…I view the ACLU’s hard-left turn with alarm. It smacks of intolerance and choosing sides, precisely what a civil-liberties organization designed to defend the Bill of Rights is meant to oppose.
Bazelon cites a NY Times story published last year which also pointed to the same shift in the ACLU’s priorities.
It was supposed to be the celebration of a grand career, as the American Civil Liberties Union presented a prestigious award to the longtime lawyer David Goldberger. He had argued one of its most famous cases, defending the free speech rights of Nazis in the 1970s to march in Skokie, Ill., home to many Holocaust survivors.
Mr. Goldberger, now 79, adored the A.C.L.U. But at his celebratory luncheon in 2017, he listened to one speaker after another and felt a growing unease.
A law professor argued that the free speech rights of the far right were not worthy of defense by the A.C.L.U. and that Black people experienced offensive speech far more viscerally than white allies. In the hallway outside, an A.C.L.U. official argued it was perfectly legitimate for his lawyers to decline to defend hate speech.
Mr. Goldberger, a Jew who defended the free speech of those whose views he found repugnant, felt profoundly discouraged.
“I got the sense it was more important for A.C.L.U. staff to identify with clients and progressive causes than to stand on principle,” he said in a recent interview. “Liberals are leaving the First Amendment behind.”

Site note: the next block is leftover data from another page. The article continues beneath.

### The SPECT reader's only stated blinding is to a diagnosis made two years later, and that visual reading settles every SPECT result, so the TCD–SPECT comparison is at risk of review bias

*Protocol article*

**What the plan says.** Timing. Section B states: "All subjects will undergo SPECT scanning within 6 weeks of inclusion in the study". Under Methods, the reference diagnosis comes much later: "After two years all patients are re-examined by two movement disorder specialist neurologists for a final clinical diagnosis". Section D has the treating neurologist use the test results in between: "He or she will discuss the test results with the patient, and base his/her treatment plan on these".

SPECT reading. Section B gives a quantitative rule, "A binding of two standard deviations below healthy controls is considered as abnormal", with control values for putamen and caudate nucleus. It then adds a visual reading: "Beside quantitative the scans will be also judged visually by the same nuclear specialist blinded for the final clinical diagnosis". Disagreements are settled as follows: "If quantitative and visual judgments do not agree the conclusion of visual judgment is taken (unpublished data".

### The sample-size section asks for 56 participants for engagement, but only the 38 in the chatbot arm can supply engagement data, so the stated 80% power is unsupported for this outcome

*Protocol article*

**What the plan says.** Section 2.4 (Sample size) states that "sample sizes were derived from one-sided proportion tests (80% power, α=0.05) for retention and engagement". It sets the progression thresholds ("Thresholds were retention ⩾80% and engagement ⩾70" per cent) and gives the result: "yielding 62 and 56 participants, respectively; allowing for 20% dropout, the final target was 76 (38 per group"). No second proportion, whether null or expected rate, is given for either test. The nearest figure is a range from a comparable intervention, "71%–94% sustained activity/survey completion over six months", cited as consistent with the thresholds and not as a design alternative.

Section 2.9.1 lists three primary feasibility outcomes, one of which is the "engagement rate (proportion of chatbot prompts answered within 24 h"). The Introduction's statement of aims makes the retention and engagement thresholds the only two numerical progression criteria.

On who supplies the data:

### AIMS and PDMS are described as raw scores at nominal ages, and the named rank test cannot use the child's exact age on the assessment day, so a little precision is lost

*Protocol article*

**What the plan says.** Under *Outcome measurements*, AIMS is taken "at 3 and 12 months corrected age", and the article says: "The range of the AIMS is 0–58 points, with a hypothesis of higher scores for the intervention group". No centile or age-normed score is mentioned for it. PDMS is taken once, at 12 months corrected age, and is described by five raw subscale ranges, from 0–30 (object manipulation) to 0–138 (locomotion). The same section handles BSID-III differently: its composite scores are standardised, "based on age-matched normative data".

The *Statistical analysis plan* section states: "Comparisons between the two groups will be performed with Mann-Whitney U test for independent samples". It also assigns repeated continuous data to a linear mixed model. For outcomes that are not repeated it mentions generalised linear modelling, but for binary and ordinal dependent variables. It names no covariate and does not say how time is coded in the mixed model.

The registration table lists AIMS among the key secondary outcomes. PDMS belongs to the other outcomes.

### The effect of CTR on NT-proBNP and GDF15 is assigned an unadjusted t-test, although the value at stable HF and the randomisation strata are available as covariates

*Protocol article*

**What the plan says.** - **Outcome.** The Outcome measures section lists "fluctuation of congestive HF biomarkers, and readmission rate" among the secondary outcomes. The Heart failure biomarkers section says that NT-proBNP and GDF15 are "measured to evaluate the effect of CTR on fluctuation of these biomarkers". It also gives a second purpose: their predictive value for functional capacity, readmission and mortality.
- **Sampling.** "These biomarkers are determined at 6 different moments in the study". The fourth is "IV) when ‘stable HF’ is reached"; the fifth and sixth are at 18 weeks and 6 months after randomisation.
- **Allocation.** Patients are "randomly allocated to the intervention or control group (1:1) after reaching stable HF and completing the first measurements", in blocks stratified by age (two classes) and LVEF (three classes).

Mr. Goldberger is now well out of the mainstream of left-wing politics regarding free speech. The current view, that speech is tantamount to violence and should be treated as such, seems to be more common among progressive college students. And as those students spread outward into professional jobs they take those views with them. That’s how you wind up with Elon Musk suddenly being treated as the skunk at the garden party for buying Twitter and suggesting it needs to be more supportive of free expression.
To his credit, the ACLU’s executive directory Anthony D. Romero showed a bit of the group’s old respect for free speech in a statement published yesterday about the possibility of restoring President Trump to Twitter:
“You’d be hard-pressed to find a more steadfast opponent of Trump and his policies than the ACLU, but Elon Musk’s decision to re-platform President Trump is the right call. When a handful of individuals possess so much power over the most important forums for political speech, they should exercise that power with restraint. If Trump violates the platform rules again, Twitter should first employ lesser penalties like removing the offending post — rather than banning a political figure.
“Like it or not, President Trump is one of the most important political figures in this country, and the public has a strong interest in hearing his speech. Indeed, some of Trump’s most offensive tweets ended up being critical evidence in lawsuits filed against him and his administration. And we should know — we filed over 400 legal actions against him.”
The ACLU was always left-wing but when it came to free speech at least it showed a commitment to defending everyone’s rights regardless of politics. Yesterday’s statement aside, that is increasingly not how the group operates.